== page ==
Tears flow as I write this article--it is difficult for me to face this. I was diagnosed with breast cancer eight days ago on November 10, 2011. It was a day that changed my life forever. The emotions surrounding this diagnosis are overwhelming. I discovered that I need to change how I interact with people who care about me.
Events leading up to a diagnosis
I discovered a large lump in my breast in late September 2011. I called my OBGYN and we set up an appointment. After her examination, she referred me to a surgeon and ordered a diagnostic mammogram.
The mammogram indicated two areas of concern. I spoke with the radiologist and reviewed the films with him. He recommended a biopsy and sent a letter with me that I was to give to the surgeon. Everything in the Mercy Health System is connected through their computers. The surgeon had the results of the mammogram before I arrived at his office.
A wire guided open excision biopsy was decided upon. The results of the biopsy showed two tumors in my left breast. An initial diagnosis of infiltrating ductal carcinoma was given.
Facing a diagnosis of breast cancer
I was glad that my husband was in the room when I got the news. My surgeon told me that the biopsy results were not as good as he had hoped. He said the words I was dreading, "you have breast cancer." I didn't hear anything else he said and hung up the phone. My husband looked at me and I sat down and cried. Later that day, I called and spoke with the surgeon's nurse. She told me exactly what kind of cancer it was, but stated that I had to speak with the doctor for more detailed information. My follow-up appointment was on November 15.
Waiting five days to get the full pathology report was excruciating. I knew I had cancer, but not a whole lot more. I did not want to tell my kids until I had enough information to answer questions they might have. My sisters and parents were recovering from an early snow storm. They had no power or heat. I wanted to wait until they had basic services restored before I said anything to them.
I cried for days. My kids must have known something was going on because I never lock myself in my room and cry. I had my husband at home for the first part of the week--he stayed home to help me after the surgery. It was wonderful that he was home, I cried for the entire week after getting the diagnosis.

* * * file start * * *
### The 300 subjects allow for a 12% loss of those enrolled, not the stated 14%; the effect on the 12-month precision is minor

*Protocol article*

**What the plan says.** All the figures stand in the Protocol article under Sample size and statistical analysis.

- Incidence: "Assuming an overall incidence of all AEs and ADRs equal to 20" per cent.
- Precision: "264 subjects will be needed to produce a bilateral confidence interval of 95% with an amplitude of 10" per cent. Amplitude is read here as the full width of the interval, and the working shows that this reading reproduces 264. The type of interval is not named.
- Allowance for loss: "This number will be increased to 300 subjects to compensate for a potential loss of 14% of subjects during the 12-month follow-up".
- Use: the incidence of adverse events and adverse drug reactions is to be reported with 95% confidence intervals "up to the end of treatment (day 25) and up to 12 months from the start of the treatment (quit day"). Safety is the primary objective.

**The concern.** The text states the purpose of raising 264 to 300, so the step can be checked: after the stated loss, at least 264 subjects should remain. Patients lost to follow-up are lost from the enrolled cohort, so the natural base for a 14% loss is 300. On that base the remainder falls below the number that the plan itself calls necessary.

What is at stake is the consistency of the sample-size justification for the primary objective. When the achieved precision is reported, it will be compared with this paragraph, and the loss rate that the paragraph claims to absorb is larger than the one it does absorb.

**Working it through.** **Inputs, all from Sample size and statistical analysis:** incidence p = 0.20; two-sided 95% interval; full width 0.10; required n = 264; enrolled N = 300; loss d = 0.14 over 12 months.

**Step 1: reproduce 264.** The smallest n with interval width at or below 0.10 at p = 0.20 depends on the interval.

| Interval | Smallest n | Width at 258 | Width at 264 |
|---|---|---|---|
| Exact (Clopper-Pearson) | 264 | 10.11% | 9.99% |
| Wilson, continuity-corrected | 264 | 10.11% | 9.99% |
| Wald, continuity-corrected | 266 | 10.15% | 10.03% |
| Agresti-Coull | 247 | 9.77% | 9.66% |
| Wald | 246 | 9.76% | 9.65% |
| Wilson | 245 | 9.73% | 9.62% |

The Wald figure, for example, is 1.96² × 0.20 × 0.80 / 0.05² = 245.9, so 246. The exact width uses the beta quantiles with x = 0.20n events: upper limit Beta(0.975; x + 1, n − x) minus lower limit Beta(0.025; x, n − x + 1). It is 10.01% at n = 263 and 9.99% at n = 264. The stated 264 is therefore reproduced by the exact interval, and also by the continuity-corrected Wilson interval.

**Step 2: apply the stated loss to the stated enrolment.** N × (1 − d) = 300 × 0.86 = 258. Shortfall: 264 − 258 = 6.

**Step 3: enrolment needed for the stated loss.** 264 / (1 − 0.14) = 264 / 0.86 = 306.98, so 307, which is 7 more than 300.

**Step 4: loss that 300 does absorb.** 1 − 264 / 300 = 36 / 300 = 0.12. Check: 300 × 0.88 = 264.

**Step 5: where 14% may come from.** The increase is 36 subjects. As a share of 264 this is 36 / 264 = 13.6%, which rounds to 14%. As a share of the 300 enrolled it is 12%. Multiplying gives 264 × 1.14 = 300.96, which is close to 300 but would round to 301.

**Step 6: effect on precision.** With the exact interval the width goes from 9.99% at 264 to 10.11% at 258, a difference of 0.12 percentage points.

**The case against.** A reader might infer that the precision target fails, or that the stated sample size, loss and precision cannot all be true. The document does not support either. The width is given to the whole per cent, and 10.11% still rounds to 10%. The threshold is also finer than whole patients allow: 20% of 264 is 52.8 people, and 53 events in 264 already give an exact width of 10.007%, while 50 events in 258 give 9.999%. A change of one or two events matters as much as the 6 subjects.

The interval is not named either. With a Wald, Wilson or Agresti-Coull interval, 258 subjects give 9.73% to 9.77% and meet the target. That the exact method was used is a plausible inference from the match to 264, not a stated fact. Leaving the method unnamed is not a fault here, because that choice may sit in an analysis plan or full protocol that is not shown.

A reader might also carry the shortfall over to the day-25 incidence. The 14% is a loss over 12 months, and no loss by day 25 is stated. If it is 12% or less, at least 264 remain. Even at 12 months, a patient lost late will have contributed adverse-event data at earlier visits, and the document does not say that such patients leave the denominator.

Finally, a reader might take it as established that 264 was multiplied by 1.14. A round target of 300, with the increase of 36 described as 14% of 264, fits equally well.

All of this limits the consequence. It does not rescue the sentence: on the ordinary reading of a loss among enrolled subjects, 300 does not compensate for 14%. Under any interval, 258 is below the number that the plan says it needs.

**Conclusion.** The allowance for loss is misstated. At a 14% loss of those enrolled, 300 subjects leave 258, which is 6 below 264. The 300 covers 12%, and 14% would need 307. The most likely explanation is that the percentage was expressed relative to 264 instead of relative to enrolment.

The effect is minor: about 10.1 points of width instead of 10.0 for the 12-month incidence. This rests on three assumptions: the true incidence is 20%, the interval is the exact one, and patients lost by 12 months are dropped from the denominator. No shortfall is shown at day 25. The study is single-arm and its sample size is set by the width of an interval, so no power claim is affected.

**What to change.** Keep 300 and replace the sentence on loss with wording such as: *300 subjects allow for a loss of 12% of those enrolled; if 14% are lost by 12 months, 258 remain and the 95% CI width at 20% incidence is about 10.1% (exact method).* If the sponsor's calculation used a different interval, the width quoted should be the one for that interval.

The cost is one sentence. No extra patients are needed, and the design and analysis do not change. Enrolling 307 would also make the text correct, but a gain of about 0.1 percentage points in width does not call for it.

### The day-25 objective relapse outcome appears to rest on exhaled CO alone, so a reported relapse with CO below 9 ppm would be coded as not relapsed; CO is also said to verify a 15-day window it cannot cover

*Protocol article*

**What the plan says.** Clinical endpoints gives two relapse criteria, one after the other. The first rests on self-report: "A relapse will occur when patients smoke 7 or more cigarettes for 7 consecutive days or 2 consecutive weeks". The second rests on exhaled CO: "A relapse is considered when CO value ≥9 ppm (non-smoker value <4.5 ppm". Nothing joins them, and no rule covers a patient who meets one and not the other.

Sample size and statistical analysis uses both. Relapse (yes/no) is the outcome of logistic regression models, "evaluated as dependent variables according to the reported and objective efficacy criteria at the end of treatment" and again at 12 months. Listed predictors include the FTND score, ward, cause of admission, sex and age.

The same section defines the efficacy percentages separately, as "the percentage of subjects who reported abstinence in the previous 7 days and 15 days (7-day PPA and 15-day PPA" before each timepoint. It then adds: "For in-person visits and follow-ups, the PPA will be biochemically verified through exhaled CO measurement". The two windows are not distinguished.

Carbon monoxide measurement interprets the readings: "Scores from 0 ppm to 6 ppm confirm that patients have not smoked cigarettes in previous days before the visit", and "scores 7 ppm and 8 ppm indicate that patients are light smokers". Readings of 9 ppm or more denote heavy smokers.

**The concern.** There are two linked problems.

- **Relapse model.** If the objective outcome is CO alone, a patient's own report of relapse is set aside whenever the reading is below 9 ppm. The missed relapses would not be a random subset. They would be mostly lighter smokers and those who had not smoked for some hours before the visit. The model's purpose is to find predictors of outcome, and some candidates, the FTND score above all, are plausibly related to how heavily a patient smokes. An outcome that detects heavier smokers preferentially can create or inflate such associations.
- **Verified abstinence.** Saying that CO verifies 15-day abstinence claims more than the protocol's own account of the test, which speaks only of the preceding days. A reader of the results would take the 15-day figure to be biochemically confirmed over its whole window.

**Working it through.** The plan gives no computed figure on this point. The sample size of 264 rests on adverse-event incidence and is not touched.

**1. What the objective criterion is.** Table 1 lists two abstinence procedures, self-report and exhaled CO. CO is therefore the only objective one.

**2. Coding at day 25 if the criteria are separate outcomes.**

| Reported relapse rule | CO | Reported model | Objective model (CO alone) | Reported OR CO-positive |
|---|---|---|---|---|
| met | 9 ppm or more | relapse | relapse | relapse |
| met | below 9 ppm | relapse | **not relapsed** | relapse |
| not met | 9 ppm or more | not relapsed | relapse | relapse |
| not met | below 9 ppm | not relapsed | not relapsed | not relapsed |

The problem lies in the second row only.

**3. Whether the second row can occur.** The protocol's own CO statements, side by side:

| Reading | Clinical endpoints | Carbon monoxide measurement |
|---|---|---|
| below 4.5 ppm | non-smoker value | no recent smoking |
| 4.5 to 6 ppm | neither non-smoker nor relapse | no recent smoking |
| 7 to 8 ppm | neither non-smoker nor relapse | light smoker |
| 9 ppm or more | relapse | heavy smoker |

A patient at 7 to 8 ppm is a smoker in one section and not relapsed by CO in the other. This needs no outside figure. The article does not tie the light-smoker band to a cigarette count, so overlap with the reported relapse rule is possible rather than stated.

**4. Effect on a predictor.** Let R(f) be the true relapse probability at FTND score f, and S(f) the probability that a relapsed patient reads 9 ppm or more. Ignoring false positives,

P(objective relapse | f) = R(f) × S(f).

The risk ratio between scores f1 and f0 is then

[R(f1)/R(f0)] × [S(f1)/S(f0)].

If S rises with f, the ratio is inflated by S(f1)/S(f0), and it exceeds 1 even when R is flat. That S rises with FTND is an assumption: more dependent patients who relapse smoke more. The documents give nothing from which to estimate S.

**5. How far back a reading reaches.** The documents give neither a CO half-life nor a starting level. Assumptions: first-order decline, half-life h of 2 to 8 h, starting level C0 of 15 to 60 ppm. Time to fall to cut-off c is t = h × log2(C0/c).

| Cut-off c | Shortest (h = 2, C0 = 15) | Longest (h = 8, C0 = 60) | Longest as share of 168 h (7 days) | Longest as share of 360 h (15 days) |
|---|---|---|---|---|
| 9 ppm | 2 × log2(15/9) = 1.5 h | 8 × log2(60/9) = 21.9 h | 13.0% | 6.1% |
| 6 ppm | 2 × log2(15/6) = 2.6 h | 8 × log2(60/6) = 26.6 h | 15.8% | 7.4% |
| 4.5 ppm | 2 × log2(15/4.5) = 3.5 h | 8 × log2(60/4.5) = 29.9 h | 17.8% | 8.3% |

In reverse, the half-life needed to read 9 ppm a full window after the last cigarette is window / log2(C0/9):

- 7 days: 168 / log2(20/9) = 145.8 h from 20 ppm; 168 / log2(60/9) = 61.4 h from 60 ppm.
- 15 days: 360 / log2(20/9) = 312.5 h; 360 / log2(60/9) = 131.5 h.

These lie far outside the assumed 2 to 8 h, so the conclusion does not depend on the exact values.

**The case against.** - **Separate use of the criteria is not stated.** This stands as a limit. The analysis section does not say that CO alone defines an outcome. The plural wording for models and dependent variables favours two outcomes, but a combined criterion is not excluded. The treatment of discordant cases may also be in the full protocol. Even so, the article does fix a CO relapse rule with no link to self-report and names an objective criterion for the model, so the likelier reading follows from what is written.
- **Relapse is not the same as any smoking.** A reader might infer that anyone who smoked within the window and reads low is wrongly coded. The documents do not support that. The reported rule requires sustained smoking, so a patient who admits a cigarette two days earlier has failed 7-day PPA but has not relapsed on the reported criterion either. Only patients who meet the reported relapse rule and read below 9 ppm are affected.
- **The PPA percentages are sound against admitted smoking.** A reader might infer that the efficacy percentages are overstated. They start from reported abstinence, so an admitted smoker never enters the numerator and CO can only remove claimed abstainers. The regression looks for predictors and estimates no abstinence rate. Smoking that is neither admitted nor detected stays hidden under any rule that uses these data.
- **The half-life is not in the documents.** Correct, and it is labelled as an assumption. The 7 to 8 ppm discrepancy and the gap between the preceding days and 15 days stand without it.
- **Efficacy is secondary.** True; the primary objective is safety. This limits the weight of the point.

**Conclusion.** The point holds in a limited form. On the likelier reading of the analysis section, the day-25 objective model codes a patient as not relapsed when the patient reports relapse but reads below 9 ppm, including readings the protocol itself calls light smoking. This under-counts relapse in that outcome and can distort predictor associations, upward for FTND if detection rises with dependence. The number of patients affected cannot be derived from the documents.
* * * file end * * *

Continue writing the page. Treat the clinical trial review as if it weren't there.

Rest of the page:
My emotions run wild
It took three or four days before I could say the words "breast cancer" without wanting to puke. A million thoughts raced through my mind. Mastectomy, chemo, radiation--would I end up looking like a bald, breastless freak? How do I tell my kids, sisters, parents and friends?
After throwing what I considered to be the world's largest pity party, I decided I needed information so that I could talk with my surgeon about what was going on. There were a million questions and thoughts going through my mind and I wanted concrete answers. Looking on the Internet, I realized how much bad information and stupid advice is out there. But, I found that there are amazingly good sources of information if you know exactly what to look for. The National Cancer Institute is loaded with great information on breast cancer. I started making a list of all of my questions. This brought up an overwhelming amount of emotion. Some of the questions I had were difficult and treatment decisions came with hard choices. I cried more while making my list than at any other time in my life. It is surprising I didn't short out my laptop from all the waterworks.
I finally told my friends and family. After meeting with my surgeon, I told my four children. My kids range in age from 11 to 28. They handled the news well. Sharing my emotions with others is extremely difficult for me. I have always been the strong one--handling everything by myself. You cannot handle breast cancer alone--you need help. Reaching out made me realize that I have an amazing network of caring people who are ready to help me through this.
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